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Market Wrap-up for Feb. 10 - Inside Coca-Cola's Earnings

Before the opening bell today, beverage giant Coca-Cola (KO) reported its fourth quarter results. And while Buffett’s stock pick managed to beat analyst estimates, the company’s results were less than impressive.

Coca-Cola Faces Headwinds

In Q4, Coca-Cola posted net income of $770 million, down roughly 50% from last year’s $1.71 billion figure. Revenues also came in lower, falling 2% from last year’s $11.04 billion to $10.87 billion. The company, however, noted the U.S. dollar’s strength greatly impacted foreign sales; Coca-Cola estimated that without currency fluctuations, earnings would have come in at 44 cents per share.

For the most part, North American sales helped buoy the company’s revenue in the quarter, even though consumption of soft drink products on a volume basis has declined or remained flat over the last three quarters. In other parts of the world, Coke sales were less than impressive for the quarter:

  • European volumes slipped 1%
  • Asian volumes grew only 1%
  • Japanese volumes fell 1%
  • Chinese volumes decreased by 3%
  • Latin American volumes grew by 2%

Below is a breakdown of the company’s revenue and income by operating segments:

Coca-cola Revenue and Income by Segment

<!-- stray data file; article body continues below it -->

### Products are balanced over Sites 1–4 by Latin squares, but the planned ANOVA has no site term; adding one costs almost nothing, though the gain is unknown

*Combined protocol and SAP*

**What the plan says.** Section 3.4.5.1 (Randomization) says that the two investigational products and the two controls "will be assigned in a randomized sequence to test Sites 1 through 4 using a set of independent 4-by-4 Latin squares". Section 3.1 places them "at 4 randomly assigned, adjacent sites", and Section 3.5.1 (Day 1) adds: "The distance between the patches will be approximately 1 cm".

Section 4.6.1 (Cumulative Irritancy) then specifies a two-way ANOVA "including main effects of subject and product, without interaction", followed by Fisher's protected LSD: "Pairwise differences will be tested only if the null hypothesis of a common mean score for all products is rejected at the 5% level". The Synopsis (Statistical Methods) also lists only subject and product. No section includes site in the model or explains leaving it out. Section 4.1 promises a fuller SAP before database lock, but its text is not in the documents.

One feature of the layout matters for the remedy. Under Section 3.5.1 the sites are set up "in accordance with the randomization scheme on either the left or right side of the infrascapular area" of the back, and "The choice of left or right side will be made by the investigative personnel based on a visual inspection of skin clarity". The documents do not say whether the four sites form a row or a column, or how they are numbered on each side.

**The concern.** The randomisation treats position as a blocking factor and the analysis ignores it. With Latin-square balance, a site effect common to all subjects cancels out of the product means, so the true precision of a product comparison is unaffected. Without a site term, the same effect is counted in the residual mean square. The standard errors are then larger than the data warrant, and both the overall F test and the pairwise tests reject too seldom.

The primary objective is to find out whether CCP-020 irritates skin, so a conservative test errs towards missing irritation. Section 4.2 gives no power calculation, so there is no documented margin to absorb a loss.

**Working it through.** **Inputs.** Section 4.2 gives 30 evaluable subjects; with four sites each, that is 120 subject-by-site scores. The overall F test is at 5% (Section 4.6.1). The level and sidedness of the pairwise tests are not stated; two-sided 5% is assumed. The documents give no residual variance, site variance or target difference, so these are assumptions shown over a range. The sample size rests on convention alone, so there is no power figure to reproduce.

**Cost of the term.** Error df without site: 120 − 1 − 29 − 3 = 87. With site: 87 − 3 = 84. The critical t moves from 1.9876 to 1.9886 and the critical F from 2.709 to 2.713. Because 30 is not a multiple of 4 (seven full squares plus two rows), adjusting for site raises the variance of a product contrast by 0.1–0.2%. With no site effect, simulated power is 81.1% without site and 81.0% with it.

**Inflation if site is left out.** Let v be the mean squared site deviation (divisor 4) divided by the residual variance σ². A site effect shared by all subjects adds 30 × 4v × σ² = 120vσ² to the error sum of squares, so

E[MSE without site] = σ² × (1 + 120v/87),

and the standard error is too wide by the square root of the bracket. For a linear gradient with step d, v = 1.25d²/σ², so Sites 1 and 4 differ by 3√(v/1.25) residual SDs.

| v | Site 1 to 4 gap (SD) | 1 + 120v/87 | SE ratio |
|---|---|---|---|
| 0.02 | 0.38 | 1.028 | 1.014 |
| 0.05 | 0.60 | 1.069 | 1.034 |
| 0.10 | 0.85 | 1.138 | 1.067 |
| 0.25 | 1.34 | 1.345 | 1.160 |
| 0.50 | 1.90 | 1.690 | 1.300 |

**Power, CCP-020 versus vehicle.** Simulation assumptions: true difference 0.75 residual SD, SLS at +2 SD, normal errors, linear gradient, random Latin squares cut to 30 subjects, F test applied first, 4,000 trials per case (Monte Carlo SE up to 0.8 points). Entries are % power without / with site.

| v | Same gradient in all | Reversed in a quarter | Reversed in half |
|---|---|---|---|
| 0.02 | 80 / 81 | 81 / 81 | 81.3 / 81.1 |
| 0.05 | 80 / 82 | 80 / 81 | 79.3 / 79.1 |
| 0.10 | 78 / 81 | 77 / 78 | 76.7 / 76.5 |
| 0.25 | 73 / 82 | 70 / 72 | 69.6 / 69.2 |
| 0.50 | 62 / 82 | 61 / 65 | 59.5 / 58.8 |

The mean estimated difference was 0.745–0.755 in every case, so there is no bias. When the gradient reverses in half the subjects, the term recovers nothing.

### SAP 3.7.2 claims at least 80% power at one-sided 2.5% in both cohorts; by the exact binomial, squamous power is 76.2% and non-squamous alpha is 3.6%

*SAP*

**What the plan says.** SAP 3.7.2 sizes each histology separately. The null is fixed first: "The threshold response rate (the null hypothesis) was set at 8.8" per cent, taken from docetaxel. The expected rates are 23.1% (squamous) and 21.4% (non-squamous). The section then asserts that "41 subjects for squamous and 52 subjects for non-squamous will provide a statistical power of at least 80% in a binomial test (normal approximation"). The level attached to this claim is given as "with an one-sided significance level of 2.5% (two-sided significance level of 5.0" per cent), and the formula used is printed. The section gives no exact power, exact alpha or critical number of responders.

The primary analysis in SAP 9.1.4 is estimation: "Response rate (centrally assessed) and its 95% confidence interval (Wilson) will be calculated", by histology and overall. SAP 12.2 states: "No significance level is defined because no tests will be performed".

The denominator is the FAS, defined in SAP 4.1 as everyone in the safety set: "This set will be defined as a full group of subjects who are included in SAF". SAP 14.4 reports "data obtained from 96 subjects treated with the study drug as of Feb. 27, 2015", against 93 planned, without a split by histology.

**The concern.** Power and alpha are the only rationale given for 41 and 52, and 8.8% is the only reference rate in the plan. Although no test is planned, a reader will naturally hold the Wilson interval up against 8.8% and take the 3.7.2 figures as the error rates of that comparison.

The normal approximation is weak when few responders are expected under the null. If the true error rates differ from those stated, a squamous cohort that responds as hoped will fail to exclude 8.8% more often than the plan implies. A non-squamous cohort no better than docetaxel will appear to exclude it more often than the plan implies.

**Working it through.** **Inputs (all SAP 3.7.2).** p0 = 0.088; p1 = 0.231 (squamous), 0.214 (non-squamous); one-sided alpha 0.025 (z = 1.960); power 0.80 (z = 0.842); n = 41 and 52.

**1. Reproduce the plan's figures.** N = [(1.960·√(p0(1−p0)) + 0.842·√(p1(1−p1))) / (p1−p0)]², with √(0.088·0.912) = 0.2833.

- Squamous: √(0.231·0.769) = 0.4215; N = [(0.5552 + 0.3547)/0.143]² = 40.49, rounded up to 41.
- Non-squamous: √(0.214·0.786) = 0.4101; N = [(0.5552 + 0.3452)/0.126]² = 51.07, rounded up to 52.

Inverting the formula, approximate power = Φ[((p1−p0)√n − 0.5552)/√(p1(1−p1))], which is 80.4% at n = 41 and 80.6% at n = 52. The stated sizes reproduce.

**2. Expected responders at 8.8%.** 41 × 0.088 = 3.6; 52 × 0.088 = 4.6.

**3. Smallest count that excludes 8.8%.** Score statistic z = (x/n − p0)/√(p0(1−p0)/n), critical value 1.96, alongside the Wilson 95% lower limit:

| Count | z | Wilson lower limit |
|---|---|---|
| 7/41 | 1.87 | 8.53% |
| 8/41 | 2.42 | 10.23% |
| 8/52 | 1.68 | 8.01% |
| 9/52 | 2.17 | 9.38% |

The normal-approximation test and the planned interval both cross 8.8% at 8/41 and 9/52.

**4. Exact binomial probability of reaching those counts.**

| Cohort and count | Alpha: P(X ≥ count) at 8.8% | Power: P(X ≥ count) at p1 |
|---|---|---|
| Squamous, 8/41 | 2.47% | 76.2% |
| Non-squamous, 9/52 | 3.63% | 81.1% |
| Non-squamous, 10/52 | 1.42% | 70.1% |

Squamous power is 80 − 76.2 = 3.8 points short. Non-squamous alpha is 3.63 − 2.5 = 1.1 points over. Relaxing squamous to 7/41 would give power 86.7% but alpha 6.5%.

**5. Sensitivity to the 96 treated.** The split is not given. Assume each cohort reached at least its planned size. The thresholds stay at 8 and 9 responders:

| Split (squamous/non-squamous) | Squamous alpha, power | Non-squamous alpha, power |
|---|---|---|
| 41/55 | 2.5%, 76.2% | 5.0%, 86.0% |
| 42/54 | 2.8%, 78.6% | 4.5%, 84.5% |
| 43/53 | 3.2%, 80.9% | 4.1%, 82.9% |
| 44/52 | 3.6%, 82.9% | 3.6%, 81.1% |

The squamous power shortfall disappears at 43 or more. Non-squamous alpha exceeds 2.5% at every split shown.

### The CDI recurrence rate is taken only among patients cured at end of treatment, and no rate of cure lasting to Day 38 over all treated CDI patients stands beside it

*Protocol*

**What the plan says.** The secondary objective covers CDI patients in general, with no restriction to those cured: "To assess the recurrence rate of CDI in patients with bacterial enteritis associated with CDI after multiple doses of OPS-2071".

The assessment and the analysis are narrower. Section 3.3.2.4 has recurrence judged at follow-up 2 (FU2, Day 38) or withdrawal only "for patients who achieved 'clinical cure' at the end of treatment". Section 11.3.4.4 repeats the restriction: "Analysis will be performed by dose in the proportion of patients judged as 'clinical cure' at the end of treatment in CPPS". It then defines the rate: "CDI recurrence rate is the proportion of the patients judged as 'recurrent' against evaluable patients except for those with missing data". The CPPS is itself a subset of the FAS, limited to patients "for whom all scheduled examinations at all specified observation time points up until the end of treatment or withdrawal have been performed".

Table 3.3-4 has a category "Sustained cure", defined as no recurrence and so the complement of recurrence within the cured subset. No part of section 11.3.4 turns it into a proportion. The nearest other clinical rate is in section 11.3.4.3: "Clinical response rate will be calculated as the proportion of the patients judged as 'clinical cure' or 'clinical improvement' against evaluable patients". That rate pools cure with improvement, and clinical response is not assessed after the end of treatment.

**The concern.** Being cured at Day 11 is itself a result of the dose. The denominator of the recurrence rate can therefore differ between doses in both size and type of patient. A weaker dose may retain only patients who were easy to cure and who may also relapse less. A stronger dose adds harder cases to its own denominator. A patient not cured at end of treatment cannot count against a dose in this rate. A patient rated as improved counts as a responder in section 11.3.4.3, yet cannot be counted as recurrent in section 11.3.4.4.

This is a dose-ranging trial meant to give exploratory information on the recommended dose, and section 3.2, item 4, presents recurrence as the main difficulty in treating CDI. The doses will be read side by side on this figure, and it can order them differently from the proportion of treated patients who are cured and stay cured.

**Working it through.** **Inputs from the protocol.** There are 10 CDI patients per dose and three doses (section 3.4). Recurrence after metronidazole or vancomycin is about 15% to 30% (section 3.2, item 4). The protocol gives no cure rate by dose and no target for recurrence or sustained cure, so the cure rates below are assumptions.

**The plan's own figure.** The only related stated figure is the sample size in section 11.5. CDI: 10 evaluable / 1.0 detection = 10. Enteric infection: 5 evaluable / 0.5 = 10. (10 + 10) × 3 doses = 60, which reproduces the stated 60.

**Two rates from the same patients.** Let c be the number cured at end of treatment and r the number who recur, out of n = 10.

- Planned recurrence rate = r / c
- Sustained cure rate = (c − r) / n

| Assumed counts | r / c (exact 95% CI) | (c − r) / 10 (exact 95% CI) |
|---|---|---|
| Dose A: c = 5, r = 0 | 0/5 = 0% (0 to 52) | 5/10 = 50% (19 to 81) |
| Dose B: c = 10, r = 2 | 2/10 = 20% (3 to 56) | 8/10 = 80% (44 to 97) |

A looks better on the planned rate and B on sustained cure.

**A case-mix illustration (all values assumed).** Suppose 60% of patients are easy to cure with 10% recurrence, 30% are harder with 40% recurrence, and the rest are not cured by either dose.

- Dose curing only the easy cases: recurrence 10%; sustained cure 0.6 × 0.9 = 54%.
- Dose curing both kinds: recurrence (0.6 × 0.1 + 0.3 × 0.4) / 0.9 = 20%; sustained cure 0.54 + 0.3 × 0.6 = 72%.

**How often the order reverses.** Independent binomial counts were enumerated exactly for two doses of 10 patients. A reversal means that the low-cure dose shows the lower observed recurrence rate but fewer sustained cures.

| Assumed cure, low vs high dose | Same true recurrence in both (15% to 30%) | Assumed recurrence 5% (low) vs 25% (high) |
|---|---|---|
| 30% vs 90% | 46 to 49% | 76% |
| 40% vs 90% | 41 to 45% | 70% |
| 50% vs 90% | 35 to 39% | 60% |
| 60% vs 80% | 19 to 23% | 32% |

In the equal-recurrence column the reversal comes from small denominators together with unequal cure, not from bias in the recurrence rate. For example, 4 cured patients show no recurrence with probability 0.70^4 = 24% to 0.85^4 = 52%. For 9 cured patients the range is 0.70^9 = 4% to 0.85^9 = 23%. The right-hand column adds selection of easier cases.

A "Transitional" Outlook

These disappointing global results, combined with the industry-wide trend of declining sugary soda sales due to health concerns, have created significant headwinds for Coca-Cola.

In its earnings report, CEO Muhtar Kent warned shareholdings of an upcoming “transitional period.” In the next year or so, Kent stated that the company will be focused on accelerating growth, but the success of this strategy will likely be hampered by the “volatile macroeconomic environment.” Currency fluctuation against a strong greenback is one of the macroeconomic issues the company believes will negatively impact foreign sales.

During the call, Kent also noted the following net impacts of structural items on full-year 2015 results:

  • A slight positive on net revenue growth
  • A 1 to 2 point headwind on gross profit growth
  • A 1 point headwind on operating income growth
  • A slight headwind on profit before tax growth

Be sure to also check out Coca Cola Company Vs. Bottlers: A Dividend Comparison.

The Bottom Line

While Coca-Cola has always been a favorite for long-term investors—especially considering its 52-year track record of increasing dividends—the company is obviously headed toward some kind of transitional period, caused primarily by industry trends. We will keep a close eye on this company, looking to see if Coca-Cola perhaps shifts its focus toward new markets, such as healthy alternatives to soda.

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